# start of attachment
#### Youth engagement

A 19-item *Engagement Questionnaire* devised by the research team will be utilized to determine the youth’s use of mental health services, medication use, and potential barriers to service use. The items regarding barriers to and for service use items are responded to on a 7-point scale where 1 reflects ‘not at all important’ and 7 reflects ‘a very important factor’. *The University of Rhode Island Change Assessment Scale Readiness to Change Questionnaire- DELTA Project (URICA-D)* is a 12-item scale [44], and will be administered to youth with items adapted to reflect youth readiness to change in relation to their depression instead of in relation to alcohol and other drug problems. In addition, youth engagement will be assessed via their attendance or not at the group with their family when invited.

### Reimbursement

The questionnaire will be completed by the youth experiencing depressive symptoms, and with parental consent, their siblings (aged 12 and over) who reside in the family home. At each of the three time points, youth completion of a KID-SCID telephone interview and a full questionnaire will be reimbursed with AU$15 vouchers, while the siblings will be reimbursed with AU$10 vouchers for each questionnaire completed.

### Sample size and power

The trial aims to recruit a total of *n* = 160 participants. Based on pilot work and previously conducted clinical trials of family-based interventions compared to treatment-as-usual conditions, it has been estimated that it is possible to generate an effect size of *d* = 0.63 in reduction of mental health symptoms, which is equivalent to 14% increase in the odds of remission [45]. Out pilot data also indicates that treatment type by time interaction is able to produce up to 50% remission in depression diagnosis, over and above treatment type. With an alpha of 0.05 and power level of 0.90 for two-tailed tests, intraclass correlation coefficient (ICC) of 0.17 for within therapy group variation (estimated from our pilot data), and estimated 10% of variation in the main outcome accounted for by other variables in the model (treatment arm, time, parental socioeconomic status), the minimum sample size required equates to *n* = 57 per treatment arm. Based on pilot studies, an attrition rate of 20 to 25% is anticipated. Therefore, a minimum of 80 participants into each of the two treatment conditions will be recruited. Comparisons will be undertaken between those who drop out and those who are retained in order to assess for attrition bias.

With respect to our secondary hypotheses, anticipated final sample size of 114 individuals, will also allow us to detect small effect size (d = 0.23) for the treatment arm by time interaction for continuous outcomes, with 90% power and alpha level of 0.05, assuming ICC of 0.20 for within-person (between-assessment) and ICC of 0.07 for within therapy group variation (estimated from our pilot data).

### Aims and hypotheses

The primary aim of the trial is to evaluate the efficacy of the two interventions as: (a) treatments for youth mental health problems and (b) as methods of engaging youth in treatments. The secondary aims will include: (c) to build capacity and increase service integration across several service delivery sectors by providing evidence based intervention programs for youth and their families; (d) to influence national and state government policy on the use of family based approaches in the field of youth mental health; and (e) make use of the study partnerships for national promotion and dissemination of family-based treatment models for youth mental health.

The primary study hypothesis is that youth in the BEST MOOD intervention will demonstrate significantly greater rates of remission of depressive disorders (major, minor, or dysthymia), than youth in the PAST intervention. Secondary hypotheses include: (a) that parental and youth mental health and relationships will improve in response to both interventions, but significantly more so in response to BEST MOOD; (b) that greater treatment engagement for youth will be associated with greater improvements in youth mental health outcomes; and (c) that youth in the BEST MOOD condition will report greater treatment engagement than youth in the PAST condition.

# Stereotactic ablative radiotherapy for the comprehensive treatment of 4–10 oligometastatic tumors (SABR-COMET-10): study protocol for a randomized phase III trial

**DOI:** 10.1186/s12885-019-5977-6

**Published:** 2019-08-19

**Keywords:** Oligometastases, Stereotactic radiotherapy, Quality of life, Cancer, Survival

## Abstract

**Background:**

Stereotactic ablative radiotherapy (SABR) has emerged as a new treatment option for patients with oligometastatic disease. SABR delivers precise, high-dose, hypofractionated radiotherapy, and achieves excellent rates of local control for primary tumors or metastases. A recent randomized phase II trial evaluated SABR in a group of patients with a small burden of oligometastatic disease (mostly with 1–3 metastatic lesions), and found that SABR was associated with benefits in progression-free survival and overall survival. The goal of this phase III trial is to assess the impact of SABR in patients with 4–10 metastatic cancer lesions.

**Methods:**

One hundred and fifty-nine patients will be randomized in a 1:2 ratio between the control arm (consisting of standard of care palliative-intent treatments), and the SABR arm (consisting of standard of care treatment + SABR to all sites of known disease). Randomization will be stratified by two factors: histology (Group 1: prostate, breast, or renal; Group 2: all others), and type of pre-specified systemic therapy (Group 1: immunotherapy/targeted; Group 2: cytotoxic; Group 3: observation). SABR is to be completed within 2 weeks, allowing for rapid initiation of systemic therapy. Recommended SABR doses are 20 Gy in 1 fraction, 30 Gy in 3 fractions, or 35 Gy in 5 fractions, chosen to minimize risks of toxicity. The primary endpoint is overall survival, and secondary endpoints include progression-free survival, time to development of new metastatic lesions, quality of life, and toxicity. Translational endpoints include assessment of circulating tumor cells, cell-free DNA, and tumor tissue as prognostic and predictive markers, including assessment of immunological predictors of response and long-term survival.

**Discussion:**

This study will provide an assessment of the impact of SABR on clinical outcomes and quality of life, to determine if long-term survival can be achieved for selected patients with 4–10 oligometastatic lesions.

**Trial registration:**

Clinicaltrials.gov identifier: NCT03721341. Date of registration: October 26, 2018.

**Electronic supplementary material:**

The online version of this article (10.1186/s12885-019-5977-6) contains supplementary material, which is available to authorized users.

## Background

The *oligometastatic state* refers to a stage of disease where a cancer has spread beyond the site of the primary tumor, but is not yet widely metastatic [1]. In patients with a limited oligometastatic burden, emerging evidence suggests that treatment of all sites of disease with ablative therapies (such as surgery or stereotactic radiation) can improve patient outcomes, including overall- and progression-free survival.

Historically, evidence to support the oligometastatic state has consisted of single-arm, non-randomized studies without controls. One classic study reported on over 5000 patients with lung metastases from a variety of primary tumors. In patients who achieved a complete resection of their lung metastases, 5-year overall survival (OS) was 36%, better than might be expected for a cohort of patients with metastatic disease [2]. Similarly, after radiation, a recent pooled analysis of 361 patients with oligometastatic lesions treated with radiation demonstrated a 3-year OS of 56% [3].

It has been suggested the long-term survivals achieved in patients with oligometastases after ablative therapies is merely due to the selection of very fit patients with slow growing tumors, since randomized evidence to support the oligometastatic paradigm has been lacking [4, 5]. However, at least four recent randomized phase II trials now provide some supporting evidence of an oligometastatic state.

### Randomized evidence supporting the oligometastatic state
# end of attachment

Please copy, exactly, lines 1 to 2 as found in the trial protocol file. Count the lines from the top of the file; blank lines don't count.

#### Youth engagement

A 19-item *Engagement Questionnaire* devised by the research team will be utilized to determine the youth’s use of mental health services, medication use, and potential barriers to service use. The items regarding barriers to and for service use items are responded to on a 7-point scale where 1 reflects ‘not at all important’ and 7 reflects ‘a very important factor’. *The University of Rhode Island Change Assessment Scale Readiness to Change Questionnaire- DELTA Project (URICA-D)* is a 12-item scale [44], and will be administered to youth with items adapted to reflect youth readiness to change in relation to their depression instead of in relation to alcohol and other drug problems. In addition, youth engagement will be assessed via their attendance or not at the group with their family when invited.